As he climbed the corporate ladder, Douglas used his influence to get African Americans hired and then mentored them through promotions. In the course of his work, he befriended civil rights stalwarts such as Medgar Evers, Andrew Young and the Rev. Dr. Martin Luther King Jr. He would later go on to meet presidents, including Barack Obama, and other world leaders.

“Trailblazers are those who have the courage and commitment to open doors for others and provide the shoulders that many of us have stood on to achieve success in our lives,” Pitt Board of Trustees Chair Doug Browning said.

“From my first day as a member of the University of Pittsburgh’s Board of Trustees, Herb—the ultimate trailblazer—was there to welcome and guide me,” Browning added. “A proud African American alumnus who understood the transformative power of a Pitt education, Herb was a true champion of and for Pitt. On behalf of the board, his colleagues and friends, my wife, Sheila, and I extend our deepest condolences to Herb’s family members and loved ones during this difficult time.”

HERB DOUGLAS, RIGHT,  with then-Pitt Chancellor Mark Nordenberg and South African President Nelson Mandela.

Lasting legacy

After retiring, Douglas’ focused on a philanthropy that raised support for student athletes and showcased important aspects of the history of African Americans in sport.

Douglas remained friends with fellow Olympian Owens for decades, and founded the International Amateur Athletic Association in 1980 to honor Owens’ achievements. The association recognizes the finest amateur athletes in the world, and recipients have included diver Greg Louganis, runner Mary Decker and track and field athletes Edwin Moses and Roger Kingdom, who Douglas considered to be “surrogate sons.”

Douglas also created the Jesse Owens Global Award for Peace, using the appeal of sports to address social problems. It has honored the likes of United Nations Secretary General Kofi Annan, President George H.W. Bush and South African President Nelson Mandela.

Pitt Chancellor Emeritus Mark Nordenberg, a close friend to Douglas for many years, said Douglas was especially proud of two documentaries he co-produced with his friend Bob Lott.

The first was produced in connection with a University celebration of the first 100 years of African American athletes competing at Pitt. It was shown at the Petersen Events Center in a program that included sports journalist Bob Costas as emcee and featured CNN’s Fredricka Whitfield.

The second documentary was “The Renaissance of the African American Athlete in Sport.” Though it debuted at Lincoln Center in New York City, Douglas soon showed it at Pitt, where Olympians came to support it. The film focused on the African American track athletes who medaled at the 1936 Olympic Games in Berlin. These were the games that Hitler hoped would establish the supremacy of the Aryan race. Of course, these athletes shattered that myth. The most famous was Jesse Owens, but a Pitt freshman named John Woodruff won the gold medal in the 800 meters. Jackie Robinson’s older brother was also one of the medalists.

In the fall of 2013, Nordenberg presented Douglas with the Chancellor’s Medal at the Varsity Letterwinners Dinner. The Chancellor’s Medal is one of the most prestigious honors awarded by the University and recipients are persons who have left a mark on the proud traditions, values and character inherent in the University of Pittsburgh.

Nordenberg presented medals to both Douglas and businessman and philanthropist John M. Petersen that night and said: “I have been in this office for more than 18 years but never have awarded a Chancellor’s Medal. In fact, only eight such medals have been awarded since Chancellor Litchfield presented the first nearly 50 years ago in 1964, and none has been presented since Chancellor Posvar awarded his last in 1982, more than 30 years ago.”

Even with all the international outreach and networks he built, Douglas remained a champion for his hometown neighborhood of Hazelwood, where a colorful mural still heralds his 1948 Olympic win. When Pitt launched Community Engagement Centers in Pittsburgh’s Homewood and Hill District neighborhoods, he encouraged the University to continue its longstanding work in Hazelwood, a close-knit steel town neighborhood along the banks of the Monongahela River.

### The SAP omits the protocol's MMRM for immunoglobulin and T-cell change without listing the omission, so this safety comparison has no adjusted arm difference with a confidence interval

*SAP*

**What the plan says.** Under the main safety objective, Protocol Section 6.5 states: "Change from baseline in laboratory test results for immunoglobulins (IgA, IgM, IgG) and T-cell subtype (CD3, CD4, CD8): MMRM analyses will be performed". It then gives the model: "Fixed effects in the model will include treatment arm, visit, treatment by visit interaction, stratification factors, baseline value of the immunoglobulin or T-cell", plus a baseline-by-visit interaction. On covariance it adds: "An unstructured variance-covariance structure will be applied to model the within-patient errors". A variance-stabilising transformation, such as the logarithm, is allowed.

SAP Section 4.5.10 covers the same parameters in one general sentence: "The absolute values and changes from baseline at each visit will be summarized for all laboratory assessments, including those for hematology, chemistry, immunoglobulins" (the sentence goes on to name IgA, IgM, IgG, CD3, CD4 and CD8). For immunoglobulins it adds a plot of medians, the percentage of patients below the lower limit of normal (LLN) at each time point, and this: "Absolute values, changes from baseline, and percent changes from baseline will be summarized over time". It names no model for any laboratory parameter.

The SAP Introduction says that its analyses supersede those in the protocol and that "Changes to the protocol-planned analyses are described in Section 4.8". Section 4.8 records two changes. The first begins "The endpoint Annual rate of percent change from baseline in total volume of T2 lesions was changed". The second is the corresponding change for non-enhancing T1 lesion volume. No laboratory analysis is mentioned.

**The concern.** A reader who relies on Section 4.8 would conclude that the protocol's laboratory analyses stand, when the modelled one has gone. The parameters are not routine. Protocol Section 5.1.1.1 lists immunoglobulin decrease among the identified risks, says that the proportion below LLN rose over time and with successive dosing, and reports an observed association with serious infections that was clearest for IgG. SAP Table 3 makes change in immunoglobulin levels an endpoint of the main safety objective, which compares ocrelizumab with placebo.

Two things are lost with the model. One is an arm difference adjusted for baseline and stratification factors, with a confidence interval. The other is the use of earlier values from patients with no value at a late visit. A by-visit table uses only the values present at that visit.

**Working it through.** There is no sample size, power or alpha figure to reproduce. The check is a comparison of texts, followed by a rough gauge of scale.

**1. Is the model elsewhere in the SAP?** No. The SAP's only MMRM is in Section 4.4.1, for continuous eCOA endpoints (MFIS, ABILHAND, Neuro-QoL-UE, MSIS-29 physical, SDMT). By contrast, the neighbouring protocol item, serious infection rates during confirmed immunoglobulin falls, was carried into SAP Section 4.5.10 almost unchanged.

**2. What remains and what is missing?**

Lina Dostilio, vice chancellor of engagement and community affairs, remembers a conversation in 2017 when Douglas was excited about how Pitt was already engaging in terms of work development, child development and other health and education outreach to his home community as it recovered from the decline of the steel industry and “wanted to see Pitt’s support and investment in the people of Hazelwood go on.”

The Rev. Tim Smith moved to Hazelwood as a teenager in 1979, and he became deeply involved in the community. He eventually founded and leads the nonprofit community organization Center of Life and befriended Douglas a few decades ago. Douglas, Smith said, “has always been a big supporter of Hazelwood.” He recalled Douglas’ efforts to pull together scholarships for kids to participate in a Jesse Owens track competition, the time he took to connect the Center of Life and the whole community with Pitt to bring education and other resources to Hazelwood.

“He brought attention to bear to Hazelwood. He has a lot of history with Hazelwood, and we’re trying to build on that,” said Smith.

Roger Kingdom (CGS ’02), who won Olympic gold in the 110-meter high hurdles in 1984 and 1988, was a Pitt sophomore when he met Douglas more than three decades ago.

Kingdom described Douglas as a father-like mentor who gave him advice for the Olympics and continually pushed him to earn his bachelor’s degree—which took Kingdom more than 20 years to complete.

“We developed such a bond that I started to call him ‘Daddy Herb,’ ” Kingdom said. “He inspired me in so many ways but gave me two very important directives. First, finish my degree as I promised my mother. Second, he shared his secret for success: ‘Always analyze, organize, initiate and follow through.’ That wisdom made a major difference for me and so many others. I hope I can touch even a fraction of the lives he did. Daddy Herb, we love you and thank you for giving so much to make this world a better place.”

Douglas was predeceased by his parents, Herbert P. Douglas Sr. and Ilessa Douglas; his sister, Barbara Joy Stevens; and his son, Herbert P. Douglas III.

He is survived by daughter Barbara Joy Ralston of Copenhagen, Denmark; daughter-in-law Susan Douglas of Richmond, VA; four grandchildren, Tracy Douglas of Richmond, VA, Christopher Douglas of Aldie, VA, Mikel Christianson of Copenhagen, Denmark, and Anja Besnik of Vienna, Austria; as well as by great-grandchildren, grandnieces and grandnephews.

Memorial contributions can be made to the Herbert P. Douglas Jr. Scholarship at the University of Pittsburgh. Service details are